Token based + sessionless saml2 auth implementation using Passport, NodeJs

Problem at hand

What I wanted to make was a Node API with which I could authenticate through SAML 2.0 Identity Provider initially and using a token in subsequent requests. I found a bunch of clear information about each individual part but not how to integrate everything, hence this post.
A working example containing all the code can be downloaded from below link :
Zipped Example Code

saml 2.0 auth

Passport made this incredible easy with their saml strategy. As I mentioned above I am using Onelogin.com as an IDP. There are many options available to test your solutions. You can refer my another article “How to setup app on onelogin.com and get issuer & entrypoint”.

config.js

passport.js

This file contains implementation of both strategies. SAML strategies is really straight forward, nothing special we did. Simply standard implementation.
Other strategy, Bearer using redis to verify the token. I have created a simple library to use redis methods.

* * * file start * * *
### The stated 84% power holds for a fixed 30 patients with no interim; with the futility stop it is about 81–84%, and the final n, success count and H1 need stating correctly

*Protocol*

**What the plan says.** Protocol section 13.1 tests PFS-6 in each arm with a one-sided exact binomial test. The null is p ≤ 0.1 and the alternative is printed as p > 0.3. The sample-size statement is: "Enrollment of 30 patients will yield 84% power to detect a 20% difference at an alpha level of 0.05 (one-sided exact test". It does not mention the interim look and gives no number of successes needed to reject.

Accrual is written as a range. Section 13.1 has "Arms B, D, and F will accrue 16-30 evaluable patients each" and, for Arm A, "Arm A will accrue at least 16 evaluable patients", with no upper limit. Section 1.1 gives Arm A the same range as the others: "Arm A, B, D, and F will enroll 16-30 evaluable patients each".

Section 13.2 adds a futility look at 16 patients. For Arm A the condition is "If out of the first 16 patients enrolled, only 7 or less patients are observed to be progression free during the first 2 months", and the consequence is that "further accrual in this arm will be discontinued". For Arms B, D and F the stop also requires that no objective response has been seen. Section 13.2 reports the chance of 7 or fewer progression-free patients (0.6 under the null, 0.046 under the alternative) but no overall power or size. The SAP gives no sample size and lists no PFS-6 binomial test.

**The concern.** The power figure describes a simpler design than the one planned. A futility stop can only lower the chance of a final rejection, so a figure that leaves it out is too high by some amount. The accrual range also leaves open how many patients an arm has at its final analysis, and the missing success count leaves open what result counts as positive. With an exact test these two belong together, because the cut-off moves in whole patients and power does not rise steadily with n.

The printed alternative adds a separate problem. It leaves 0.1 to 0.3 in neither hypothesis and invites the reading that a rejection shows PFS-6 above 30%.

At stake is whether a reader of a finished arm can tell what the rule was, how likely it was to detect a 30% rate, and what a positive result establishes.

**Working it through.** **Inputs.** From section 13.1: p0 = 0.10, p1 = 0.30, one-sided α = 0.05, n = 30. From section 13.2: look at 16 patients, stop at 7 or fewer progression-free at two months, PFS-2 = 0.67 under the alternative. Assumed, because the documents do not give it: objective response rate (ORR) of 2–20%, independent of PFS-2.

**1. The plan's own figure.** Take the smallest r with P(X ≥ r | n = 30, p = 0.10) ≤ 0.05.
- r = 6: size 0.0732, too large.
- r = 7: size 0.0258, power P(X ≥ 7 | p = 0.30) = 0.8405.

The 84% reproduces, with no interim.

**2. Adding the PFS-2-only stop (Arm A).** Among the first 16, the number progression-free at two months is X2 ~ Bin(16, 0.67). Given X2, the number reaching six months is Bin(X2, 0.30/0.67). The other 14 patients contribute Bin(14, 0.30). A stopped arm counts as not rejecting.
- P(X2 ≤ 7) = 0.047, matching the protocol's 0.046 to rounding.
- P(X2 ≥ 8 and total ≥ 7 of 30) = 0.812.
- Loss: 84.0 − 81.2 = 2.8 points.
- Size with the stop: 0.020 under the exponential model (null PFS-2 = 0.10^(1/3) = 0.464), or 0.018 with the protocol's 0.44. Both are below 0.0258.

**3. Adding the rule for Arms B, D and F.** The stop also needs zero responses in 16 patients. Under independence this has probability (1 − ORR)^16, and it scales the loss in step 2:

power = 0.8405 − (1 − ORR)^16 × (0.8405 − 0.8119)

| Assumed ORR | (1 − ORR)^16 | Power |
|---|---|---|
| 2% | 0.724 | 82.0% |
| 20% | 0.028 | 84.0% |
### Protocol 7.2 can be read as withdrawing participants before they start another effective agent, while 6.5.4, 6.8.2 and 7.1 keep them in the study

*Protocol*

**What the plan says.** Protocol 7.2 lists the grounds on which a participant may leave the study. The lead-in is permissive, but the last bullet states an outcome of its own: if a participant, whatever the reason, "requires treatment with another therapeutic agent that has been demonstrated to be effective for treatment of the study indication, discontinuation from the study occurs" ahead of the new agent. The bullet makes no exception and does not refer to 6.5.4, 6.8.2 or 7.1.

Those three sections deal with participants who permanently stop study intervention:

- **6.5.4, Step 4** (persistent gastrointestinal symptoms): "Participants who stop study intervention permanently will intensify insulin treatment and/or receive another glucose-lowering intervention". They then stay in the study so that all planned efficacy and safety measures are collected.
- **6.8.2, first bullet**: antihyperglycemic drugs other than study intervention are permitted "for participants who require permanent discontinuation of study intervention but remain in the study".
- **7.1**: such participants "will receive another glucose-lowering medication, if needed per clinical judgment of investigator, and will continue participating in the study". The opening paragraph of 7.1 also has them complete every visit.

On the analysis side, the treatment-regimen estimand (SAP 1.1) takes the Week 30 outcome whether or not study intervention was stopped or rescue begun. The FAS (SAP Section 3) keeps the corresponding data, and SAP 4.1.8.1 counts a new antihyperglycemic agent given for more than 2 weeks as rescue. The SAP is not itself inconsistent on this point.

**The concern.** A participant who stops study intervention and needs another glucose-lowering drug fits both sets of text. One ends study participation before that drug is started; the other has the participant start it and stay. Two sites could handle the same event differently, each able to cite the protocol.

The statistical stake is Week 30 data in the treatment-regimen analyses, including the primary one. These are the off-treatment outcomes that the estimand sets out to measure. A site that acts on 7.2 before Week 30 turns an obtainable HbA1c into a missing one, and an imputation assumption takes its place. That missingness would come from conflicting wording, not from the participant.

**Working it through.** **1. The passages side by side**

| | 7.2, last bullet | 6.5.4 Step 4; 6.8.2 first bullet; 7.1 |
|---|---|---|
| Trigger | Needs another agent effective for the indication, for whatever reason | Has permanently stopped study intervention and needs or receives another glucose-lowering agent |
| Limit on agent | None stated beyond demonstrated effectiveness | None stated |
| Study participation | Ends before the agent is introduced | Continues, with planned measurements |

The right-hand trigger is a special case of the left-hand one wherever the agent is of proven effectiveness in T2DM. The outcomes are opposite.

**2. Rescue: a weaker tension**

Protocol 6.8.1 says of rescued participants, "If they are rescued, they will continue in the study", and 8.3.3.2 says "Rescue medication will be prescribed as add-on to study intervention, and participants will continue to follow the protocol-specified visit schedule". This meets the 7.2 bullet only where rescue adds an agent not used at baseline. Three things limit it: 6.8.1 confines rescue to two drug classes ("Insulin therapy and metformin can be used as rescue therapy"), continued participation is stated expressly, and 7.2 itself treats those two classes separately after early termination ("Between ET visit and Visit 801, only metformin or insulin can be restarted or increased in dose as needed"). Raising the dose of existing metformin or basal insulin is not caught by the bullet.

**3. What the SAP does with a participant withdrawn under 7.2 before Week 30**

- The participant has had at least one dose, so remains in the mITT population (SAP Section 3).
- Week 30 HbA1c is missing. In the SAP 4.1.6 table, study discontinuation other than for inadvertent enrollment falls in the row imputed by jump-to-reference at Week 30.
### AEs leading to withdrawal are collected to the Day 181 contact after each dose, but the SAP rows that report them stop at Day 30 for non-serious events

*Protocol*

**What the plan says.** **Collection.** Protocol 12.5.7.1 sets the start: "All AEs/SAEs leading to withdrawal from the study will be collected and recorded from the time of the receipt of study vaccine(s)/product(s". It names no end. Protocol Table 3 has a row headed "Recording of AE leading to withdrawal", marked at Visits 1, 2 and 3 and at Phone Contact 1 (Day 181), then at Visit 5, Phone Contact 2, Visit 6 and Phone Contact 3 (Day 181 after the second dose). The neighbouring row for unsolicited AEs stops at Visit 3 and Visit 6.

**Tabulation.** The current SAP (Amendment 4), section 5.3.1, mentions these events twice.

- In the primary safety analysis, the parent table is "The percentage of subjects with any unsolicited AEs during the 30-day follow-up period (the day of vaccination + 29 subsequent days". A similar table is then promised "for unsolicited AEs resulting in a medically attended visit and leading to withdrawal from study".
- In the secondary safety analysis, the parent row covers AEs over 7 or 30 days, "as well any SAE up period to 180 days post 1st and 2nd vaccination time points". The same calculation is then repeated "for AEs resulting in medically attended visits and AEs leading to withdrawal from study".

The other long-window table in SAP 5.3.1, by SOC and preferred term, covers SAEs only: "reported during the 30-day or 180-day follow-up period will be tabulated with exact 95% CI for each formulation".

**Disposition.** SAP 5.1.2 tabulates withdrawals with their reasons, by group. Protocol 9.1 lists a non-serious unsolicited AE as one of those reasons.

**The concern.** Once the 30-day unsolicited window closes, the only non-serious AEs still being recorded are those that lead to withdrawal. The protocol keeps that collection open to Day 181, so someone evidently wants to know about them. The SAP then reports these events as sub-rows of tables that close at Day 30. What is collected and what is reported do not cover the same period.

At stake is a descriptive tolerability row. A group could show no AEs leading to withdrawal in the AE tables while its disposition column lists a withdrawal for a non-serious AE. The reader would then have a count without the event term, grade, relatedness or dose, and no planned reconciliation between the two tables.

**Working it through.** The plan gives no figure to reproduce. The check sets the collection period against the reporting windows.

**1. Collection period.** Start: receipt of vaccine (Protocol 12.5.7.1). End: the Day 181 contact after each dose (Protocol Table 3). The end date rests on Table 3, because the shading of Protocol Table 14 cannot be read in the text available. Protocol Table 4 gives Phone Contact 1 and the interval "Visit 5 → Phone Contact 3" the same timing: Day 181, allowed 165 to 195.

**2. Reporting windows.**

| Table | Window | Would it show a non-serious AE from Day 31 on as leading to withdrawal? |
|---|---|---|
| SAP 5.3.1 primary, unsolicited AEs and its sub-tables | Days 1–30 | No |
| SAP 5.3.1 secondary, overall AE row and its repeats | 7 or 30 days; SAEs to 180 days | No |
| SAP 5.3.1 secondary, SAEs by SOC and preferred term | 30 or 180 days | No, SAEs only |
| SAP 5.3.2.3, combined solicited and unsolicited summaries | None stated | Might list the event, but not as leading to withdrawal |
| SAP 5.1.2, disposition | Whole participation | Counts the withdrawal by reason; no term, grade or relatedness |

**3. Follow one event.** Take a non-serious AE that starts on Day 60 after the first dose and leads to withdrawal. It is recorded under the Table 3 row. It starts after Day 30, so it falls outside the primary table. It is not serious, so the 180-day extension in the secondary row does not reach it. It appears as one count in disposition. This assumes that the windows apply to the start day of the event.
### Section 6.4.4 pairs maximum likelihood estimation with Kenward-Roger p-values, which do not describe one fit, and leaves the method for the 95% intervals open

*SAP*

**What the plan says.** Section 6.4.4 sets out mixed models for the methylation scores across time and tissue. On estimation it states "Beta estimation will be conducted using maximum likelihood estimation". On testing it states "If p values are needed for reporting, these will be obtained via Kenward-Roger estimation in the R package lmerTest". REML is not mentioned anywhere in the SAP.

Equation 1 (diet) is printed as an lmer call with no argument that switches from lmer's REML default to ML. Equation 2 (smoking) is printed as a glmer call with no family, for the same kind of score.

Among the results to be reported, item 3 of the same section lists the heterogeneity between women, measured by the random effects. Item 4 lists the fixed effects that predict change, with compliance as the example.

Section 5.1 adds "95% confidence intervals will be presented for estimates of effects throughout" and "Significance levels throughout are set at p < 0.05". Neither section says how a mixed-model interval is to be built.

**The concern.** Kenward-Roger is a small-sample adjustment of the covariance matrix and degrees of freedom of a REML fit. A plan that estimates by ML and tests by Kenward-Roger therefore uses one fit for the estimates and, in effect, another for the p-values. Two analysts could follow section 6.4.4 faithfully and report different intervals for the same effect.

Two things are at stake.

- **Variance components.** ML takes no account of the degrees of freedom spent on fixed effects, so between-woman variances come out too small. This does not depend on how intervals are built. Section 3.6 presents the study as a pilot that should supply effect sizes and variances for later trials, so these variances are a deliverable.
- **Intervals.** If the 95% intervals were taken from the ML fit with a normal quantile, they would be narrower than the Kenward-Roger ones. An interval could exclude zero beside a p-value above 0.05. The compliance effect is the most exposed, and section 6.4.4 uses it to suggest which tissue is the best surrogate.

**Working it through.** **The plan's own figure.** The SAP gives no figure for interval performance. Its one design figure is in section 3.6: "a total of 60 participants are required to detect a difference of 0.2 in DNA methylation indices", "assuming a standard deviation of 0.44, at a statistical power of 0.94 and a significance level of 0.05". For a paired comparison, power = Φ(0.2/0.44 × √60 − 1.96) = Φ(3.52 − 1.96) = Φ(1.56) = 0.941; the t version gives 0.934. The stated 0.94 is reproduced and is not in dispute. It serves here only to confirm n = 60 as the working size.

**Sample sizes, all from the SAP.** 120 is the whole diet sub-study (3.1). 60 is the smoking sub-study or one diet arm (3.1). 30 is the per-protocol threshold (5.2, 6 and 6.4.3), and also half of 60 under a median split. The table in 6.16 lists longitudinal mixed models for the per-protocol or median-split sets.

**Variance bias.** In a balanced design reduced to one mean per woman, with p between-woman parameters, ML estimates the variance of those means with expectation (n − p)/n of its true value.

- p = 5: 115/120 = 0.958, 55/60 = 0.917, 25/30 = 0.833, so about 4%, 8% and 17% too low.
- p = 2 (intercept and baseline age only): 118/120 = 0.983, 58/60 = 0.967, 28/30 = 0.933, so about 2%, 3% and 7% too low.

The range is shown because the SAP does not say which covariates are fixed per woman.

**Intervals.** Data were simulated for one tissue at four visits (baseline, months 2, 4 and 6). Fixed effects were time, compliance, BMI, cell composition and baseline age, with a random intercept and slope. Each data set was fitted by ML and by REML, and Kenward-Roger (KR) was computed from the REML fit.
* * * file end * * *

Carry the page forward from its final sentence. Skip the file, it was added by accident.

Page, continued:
redis.js

So that’s all the magic things. Now move to actual routes.

routes.js

As you have noticed already, I am using two different strategies here. First to authenticate the user, SAML comes in between on following 2 routes.
1. /login
2. /login/callback
Once user gets authenticated, I am creating a token, saving it as a key in redis cache to verify it on subsequent requests. Rest other routes are using Bearer strategy. In bearer strategy we have already seen above, I am verifying the token coming in header.

How to test

Now the question comes, how to test this whole scenario.
It is fairly simple, Requestly(Chrome Extenstion) will help us here, to inject header in subsequent requests.

Requestly

This is a chrome extension. Install it & enable the extension. You will see icon at top-right corner of your browser. Open it & create a rule as showing below.

To get the token, check console after login.
That’s all. Now you are ready to test the solution.
1. Open http://locahot:3000/. You will see “Unauthorized” as expected.

2. Now try http://localhost:3000/login. You are successfully logged-in, but still “Unauthorized”. Don’t worry, it is just because of wrong token in Requestly. Get the latest token from console & configure it.

3. Now refresh the page. You are logged-in, able to access secure routes using token.

That’s it.
Share your comments.

Recommended Post

Check out my another post on :
how to setup saml strategy dynamically to serve multiple client through same route

Reference: Narendra Singh (http://blog.sikarnarender.com)

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